Another meeting with all stakeholders is slated for 26th January 2019. Meanwhile, WUC has assured residents via a press release a fortnight ago that they are working around the clock to restore the situation.

Continue Reading

News

‘It breaks my heart to see my child sick’

Keletso Thobega

Published

on

A CRY FOR HELP: Young mother Lesedi Pilane is appealing for help as she seeks to get her child healed. The liver transplant will cost P400 000

A Mochudi mother of a baby with liver disease is praying day and night for her child to get a liver transplant. A sick child is every mother’s nightmare. All one can do is hope for the best. This is the situation that 23-year old Lesedi Pilane finds herself in. Pretty with beady bright eyes and soft features, the soft-spoken mother is heartbroken by the pain and anguish that her child Rorisang Nathan Pilane endures.

Rorisang is in the progressive stage of liver disease and needs an urgent liver transplant. When Pilane spoke to The Midweek Sun yesterday, she had just returned from a check-up at Princess Marina hospital. Mother and child are currently at Deborah Retief Memorial hospital in Mochudi where baby Rorisang has been admitted since 1 January 2019. Pilane and baby have been in and out of hospital for the past few months since Rorisang was diagnosed with biliary artesia (liver disease) at three months old.

Biliary artesia is defined as a rare disease of the liver and bile ducts that occurs in infants and is characterised by obliteration or discontinuity of the extrahepatic biliary system, resulting in obstruction to bile flow. This progressive liver problem is a chronic disease that often becomes evident shortly after birth with signs of yellowing of the skin and whites of the eyes (jaundice). Bile eventually builds up in the liver and damages it, leading to scarring as well as loss of liver function and tissue.

The unemployed Pilane seems overwhelmed by the situation and admits that it has been a tall order to come to terms with living with and taking care of an ill child. Pilane is however taking it all in her stride. After her child was born, she did not suspect that anything was wrong. They went for the usual six weeks check-up after birth and the nurses also gave them a clean bill of health.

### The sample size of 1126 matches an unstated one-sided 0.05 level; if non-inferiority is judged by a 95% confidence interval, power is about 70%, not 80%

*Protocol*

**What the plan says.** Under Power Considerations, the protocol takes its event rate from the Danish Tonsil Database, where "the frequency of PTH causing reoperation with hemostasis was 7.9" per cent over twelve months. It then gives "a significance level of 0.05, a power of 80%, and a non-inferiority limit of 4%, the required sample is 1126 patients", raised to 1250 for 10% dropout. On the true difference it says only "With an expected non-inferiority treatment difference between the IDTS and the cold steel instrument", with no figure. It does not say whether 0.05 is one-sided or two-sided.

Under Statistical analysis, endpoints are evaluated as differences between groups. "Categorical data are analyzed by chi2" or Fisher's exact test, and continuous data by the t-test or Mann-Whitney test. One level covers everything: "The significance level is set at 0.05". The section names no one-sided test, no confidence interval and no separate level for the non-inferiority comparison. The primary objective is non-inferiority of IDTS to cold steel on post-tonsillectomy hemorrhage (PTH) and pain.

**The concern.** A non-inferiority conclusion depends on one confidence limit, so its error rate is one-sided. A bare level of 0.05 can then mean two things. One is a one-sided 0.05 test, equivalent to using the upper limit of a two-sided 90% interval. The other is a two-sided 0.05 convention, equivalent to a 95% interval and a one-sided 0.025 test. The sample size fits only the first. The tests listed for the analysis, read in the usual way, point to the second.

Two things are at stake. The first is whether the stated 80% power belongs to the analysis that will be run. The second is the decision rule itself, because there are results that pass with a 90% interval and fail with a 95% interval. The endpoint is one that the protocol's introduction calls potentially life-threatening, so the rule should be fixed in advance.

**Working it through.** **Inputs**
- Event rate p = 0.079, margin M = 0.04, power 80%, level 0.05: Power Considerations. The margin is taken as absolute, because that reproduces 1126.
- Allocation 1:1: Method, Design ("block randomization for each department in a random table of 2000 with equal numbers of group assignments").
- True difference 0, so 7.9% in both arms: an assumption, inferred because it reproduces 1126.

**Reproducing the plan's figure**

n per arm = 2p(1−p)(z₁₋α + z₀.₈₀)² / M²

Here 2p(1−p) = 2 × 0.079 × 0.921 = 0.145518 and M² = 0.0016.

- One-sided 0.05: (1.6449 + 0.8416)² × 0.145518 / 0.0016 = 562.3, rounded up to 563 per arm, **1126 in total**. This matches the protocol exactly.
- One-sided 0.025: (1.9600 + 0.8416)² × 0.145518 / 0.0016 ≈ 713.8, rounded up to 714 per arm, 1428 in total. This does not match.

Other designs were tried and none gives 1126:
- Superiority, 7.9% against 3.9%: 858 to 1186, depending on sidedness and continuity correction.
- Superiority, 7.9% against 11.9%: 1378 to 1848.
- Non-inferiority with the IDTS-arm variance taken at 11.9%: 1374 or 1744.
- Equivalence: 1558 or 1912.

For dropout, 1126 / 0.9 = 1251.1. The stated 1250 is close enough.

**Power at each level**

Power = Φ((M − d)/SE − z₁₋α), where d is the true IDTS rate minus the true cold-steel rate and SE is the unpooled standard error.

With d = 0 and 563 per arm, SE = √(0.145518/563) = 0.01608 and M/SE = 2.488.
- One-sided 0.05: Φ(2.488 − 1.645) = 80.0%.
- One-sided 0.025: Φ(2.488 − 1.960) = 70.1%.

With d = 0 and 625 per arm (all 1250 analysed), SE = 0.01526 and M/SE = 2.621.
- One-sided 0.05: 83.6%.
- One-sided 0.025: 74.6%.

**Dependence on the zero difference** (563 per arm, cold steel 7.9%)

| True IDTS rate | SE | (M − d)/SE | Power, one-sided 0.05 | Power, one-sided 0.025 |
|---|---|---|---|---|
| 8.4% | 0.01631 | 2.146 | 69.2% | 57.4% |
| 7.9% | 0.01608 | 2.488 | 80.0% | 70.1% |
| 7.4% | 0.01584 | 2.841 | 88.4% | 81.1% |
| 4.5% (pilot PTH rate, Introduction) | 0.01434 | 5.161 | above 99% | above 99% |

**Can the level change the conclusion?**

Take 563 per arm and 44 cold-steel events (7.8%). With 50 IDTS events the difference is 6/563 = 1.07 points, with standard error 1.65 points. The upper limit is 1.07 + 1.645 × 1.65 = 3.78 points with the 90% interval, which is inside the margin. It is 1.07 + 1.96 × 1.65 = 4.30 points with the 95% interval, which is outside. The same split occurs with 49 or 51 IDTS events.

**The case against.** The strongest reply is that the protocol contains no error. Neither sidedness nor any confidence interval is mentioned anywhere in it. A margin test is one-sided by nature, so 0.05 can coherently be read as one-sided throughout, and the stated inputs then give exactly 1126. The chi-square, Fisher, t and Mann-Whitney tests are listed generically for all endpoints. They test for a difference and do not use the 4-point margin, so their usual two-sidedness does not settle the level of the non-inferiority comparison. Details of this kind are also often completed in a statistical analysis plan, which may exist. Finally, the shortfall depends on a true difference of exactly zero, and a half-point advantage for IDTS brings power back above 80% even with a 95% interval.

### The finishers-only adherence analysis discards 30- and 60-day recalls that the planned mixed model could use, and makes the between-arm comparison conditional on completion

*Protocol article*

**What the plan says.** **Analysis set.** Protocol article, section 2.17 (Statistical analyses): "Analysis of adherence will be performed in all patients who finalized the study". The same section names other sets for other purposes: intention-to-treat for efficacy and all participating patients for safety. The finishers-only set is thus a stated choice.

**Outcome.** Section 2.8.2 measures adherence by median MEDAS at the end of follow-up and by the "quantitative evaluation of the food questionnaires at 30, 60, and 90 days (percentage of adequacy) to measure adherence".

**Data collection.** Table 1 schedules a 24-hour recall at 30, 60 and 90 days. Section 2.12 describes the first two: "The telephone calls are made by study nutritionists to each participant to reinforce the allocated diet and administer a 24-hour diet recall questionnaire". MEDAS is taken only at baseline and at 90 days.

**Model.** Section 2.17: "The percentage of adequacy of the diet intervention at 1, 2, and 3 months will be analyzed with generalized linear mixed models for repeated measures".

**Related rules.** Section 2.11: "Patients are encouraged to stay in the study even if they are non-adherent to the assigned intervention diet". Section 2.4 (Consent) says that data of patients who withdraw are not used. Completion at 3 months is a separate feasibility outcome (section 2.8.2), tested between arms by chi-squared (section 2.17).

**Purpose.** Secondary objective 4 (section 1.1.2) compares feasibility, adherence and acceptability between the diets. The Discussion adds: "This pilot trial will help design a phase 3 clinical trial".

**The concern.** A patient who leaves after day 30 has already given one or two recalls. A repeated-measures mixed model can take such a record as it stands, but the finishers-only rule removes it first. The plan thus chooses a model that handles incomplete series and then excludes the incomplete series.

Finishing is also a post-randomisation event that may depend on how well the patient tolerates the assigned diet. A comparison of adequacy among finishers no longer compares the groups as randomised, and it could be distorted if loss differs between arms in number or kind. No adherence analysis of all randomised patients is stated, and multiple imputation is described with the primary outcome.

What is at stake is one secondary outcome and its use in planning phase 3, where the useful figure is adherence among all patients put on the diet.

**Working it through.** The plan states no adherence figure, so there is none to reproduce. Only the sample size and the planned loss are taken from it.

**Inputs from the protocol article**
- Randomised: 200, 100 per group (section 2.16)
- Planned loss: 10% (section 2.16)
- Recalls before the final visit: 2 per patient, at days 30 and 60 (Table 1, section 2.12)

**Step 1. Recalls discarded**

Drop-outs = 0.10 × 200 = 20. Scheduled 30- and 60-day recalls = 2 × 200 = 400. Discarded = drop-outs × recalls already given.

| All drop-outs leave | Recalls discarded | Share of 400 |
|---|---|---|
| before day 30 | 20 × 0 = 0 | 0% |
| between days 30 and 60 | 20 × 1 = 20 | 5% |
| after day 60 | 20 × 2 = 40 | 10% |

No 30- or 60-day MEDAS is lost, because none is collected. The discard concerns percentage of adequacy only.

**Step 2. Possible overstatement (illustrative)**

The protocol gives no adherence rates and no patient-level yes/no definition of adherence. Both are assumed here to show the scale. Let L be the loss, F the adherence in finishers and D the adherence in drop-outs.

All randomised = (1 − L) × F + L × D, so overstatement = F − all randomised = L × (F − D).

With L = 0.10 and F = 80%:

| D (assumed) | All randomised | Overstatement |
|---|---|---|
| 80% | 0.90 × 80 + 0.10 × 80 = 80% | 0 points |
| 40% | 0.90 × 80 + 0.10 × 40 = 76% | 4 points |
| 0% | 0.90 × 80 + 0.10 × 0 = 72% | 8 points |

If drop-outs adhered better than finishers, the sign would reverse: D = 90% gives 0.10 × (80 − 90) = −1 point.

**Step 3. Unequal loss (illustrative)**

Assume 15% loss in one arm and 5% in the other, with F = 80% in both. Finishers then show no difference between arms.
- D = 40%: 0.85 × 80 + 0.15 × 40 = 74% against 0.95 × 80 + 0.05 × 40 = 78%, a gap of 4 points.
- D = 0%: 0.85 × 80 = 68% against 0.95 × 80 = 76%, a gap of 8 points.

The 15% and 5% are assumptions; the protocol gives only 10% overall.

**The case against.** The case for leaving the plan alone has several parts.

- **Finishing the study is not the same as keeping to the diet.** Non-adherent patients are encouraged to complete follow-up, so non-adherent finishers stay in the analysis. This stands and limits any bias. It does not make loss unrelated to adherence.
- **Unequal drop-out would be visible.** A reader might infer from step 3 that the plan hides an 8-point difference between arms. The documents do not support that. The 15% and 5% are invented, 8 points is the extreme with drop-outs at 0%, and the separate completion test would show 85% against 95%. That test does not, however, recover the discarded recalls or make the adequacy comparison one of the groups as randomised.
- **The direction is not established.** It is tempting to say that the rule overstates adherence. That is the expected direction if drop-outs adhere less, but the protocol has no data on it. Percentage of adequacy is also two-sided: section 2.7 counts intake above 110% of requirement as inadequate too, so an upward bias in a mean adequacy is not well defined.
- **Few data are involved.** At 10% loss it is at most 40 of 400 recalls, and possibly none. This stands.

“I only realised that something was wrong when the baby’s eyes started turning yellow and his urine was also dark yellow. His tummy was also stiff and slightly swollen. I found this strange and that is when I went back to the clinic.”

That is when Pilane was given a referral to Princess Marina Hospital where they confirmed that Rorisang has biliary artestia. Pilane went to register Rorisang at the transplant unit.
At four months old a Kasai operation (surgical treatments performed on children with biliary artesia) was done on Rorisang but it was not successful. They told her that operations of this nature are often done when a child is two months and below. “At Princess Marina hospital, I was told that his liver was already damaged so he needs a liver transplant. I was even told that the situation was so dire that he would live up to a year and a half.”

She did not receive any assistance. She was informed that the doctors were attending a workshop in India. After some time she was contacted and told that she could be his living donor if a donor is not found. “We did tests and everything seemed to be going well. They told me that they had taken the blood samples to a lab in South Africa but never heard from them again.” Pilane says that they were admitted at Princess Marina hospital in March last year.

In April an operation was done on Rorisang to drain bile from the liver. Rorisang was given medication to support his liver but she says it is not working as his situation is still deteriorating.
Pilane was informed that a liver transplant in India costs P400, 000 and P1.3 million in South Africa. Pilane, who is unemployed, survives off the generosity of family members, who she says have been supportive.

She says it is difficult to leave him with anyone else. “He does not cry or complain when he is sick so it is difficult for those who do not know to take care of him. I know that once he sleeps often or looks drawn then it means that he is not feeling well.” Of late, baby Rorisang has not been eating well. “He only drinks milk. He has now lost a lot of weight. Dieticians have recommended him diets and ordered him some foods but he refuses to eat and if you force him to, he actually vomits,” his mother says.

Oddly, a few months ago, baby Rorisang could gain a kilogramme per day. The doctors told his mother that this was because of water accumulation and explained that it was not good as it would compress the organs such as the lungs and make him struggle to breathe. “They said we could lose him before the operation so they suggested that he be medically tapped in order to reduce the water.” Baby Rorisang still faces medical challenges right now.

His eyes, private parts and legs are swollen but his size has reduced since the tapping. Pilane says that she is unsure what the current state is with the liver transplant. “I was told that government only funds one liver transplant patient per year. My particulars are with them so I do not know whether they will assist me.”

On Monday, Pilane was contacted and asked to come to Princess Marina Hospital for a blood test and cross match. She is praying for a breakthrough for her child and in the meantime she takes each day as it comes. “I can’t eat, I can’t sleep. I am stressed. I have put all my faith in God.” At the time of going to print, Pilane was still waiting for a response regarding the possibility of a liver transplant.  She has also received request to assist from a few people and has already sought assistance to get a trust fund account opened for Rorisang.

Continue Reading

Trending